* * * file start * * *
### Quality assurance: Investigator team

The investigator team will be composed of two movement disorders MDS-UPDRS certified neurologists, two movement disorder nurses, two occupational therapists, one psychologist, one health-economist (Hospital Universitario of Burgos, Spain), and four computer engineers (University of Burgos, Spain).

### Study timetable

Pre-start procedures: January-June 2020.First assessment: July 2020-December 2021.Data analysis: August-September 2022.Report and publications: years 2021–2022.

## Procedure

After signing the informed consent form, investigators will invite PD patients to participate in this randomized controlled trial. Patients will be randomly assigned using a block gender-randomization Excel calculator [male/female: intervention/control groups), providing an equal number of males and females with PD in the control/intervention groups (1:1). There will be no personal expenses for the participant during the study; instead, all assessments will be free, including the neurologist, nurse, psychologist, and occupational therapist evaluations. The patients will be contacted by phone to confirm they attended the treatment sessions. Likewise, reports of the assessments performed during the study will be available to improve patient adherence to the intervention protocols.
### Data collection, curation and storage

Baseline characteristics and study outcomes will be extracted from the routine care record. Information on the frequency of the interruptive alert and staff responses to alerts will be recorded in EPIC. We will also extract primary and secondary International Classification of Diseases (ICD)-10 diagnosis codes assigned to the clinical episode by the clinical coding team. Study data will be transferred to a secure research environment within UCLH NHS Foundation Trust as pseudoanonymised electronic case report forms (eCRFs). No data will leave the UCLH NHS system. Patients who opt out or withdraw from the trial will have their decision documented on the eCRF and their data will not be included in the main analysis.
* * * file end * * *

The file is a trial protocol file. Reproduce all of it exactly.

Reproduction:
### Quality assurance: Investigator team

The investigator team will be composed of two movement disorders MDS-UPDRS certified neurologists, two movement disorder nurses, two occupational therapists, one psychologist, one health-economist (Hospital Universitario of Burgos, Spain), and four computer engineers (University of Burgos, Spain).

### Study timetable

Pre-start procedures: January-June 2020.First assessment: July 2020-December 2021.Data analysis: August-September 2022.Report and publications: years 2021–2022.

## Procedure

After signing the informed consent form, investigators will invite PD patients to participate in this randomized controlled trial. Patients will be randomly assigned using a block gender-randomization Excel calculator [male/female: intervention/control groups), providing an equal number of males and females with PD in the control/intervention groups (1:1). There will be no personal expenses for the participant during the study; instead, all assessments will be free, including the neurologist, nurse, psychologist, and occupational therapist evaluations. The patients will be contacted by phone to confirm they attended the treatment sessions. Likewise, reports of the assessments performed during the study will be available to improve patient adherence to the intervention protocols.
### Data collection, curation and storage

Baseline characteristics and study outcomes will be extracted from the routine care record. Information on the frequency of the interruptive alert and staff responses to alerts will be recorded in EPIC. We will also extract primary and secondary International Classification of Diseases (ICD)-10 diagnosis codes assigned to the clinical episode by the clinical coding team. Study data will be transferred to a secure research environment within UCLH NHS Foundation Trust as pseudoanonymised electronic case report forms (eCRFs). No data will leave the UCLH NHS system. Patients who opt out or withdraw from the trial will have their decision documented on the eCRF and their data will not be included in the main analysis.